Continued from page 305, Chapter Thirty-One of Pem Farnsworth’s book, Distant Vision. Phil’s superiors at ITT were beginning to object to the considerable costs involved and began to express doubts that Farnsworth would ever bring his “fusor” to the point of a controllable sustaining conclusion? Phil was aware of the growing unrest in the executive suite, but his faith in the correctness of his concept remained unshaken, he decided the geometry of the “fusor” was at fault. He suspected that even an infinitesimal variance could make the difference and so he turned his attention to building a new model, the Mark Three.
Fritz Furth told Phil that ITT’s Nutly, New Jersey, labs had just purchased a lathe that was claimed to be the absolute pinnacle of precision. To get it for a week, it had to be sent airfreight…with its operator. On this modern marvel, a miniature model of the internal components of the “fusor” was made. This small model was a work of art. After Phil had made his tests with it, he brought it home to me, saying, “Here is a thirty-thousand dollar piece of jewelry for you, Pem.” (At my request and in honor of Phil’s contributions to the exploration of space, this miniature model was later taken on one of the shorter space missions.)
In the fall of 1965, ITT planned a convention for all the executives of its worldwide subsidiaries and we stayed at the Hotel Waldorf in New York City. Despite all attempts to build him up, Phil’s health continued to be a problem. Fritz, George and Bob Hirsch were now carrying most of the load. They had worked hard with the company comptroller and accountants to complete a realistic budget for 1966, which they were to present along with a report of results of their previous experiments and a business plan to and including 1969. Phil and I took a plane to New York, and as we approached LaGuardia Airport, he was feeling light-headed. I had noticed paleness around his mouth, which had concerned me, but I had not mentioned it.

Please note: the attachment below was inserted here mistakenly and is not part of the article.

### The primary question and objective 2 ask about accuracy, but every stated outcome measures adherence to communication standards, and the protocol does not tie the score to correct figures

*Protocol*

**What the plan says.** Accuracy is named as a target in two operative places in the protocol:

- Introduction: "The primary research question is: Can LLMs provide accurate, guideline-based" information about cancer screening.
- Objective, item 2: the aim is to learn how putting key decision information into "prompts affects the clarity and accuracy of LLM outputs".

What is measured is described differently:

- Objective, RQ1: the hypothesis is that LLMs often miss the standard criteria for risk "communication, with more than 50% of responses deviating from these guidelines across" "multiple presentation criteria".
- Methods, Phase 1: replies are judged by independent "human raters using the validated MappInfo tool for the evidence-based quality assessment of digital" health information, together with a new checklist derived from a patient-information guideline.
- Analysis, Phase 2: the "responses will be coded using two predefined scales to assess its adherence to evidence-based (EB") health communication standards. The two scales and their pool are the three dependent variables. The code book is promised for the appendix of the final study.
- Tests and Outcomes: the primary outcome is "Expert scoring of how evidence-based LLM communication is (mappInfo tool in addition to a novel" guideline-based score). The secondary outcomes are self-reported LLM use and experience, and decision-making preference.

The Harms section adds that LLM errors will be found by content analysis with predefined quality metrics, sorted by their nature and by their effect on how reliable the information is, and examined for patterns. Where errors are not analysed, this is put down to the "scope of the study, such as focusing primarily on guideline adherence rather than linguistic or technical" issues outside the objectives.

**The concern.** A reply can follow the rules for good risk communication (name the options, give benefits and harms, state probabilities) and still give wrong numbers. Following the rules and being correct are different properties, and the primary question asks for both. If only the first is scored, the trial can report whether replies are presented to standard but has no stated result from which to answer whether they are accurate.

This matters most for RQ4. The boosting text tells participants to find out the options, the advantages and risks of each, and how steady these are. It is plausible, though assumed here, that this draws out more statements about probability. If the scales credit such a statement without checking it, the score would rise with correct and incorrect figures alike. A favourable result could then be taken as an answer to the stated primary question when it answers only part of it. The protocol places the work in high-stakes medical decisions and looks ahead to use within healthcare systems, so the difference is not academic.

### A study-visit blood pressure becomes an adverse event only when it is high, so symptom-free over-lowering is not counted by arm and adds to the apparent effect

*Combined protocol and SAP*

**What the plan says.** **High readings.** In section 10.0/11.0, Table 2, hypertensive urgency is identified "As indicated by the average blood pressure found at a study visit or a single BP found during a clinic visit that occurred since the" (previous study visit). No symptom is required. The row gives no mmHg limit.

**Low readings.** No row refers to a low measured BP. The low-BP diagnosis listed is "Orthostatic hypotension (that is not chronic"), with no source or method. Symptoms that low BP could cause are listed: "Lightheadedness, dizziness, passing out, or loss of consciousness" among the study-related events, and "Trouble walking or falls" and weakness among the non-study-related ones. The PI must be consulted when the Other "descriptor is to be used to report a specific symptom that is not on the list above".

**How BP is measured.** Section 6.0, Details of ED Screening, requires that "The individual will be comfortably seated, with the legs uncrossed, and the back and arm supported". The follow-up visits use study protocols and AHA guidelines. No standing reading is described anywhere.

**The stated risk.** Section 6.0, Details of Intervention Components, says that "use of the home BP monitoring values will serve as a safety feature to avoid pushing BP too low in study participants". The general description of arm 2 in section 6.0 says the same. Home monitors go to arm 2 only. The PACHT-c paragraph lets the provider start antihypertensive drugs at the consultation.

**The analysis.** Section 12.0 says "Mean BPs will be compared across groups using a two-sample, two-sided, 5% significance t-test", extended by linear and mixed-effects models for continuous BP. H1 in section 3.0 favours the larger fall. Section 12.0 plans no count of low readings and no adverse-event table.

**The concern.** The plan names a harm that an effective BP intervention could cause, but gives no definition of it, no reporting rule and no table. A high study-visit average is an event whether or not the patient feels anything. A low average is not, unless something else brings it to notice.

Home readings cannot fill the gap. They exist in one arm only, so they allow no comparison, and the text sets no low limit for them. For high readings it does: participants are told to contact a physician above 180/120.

Later while dressing for the formal banquet, he suffered some kind of a seizure and fell to the floor unconscious. Frantic, I called for the house physician, but by the time he arrived, Phil was regaining consciousness. The doctor said it looked like some kind of seizure and gave him an injection. After I told the doctor what happened on the plane, he reassured us that it was probably brought on by stress. No sooner had the house doctor left than Phil suffered another seizure, and I again summoned him, but Phil had regained consciousness before he arrived. This time the doctor left medication, which he said would prevent any further trouble. After the doctor was gone Phil complained of numbness all along the left side of his body. Fortunately, this soon left him.
Phil still felt obligated to attend the banquet, but I would not allow it. The next morning we took a plane back to Fort Wayne, Phil seemed to be recovered, except for a tired weak feeling. However, the next Sunday at the family dinner table Phil suffered another seizure and we were very concerned about him. ITT required (at company expense), its top executives to have a complete physical once a year. This was arranged in the country-club atmosphere of the Greenbrier Clinic in West Virginia. It had everything from golf and swimming to riding. To be continued…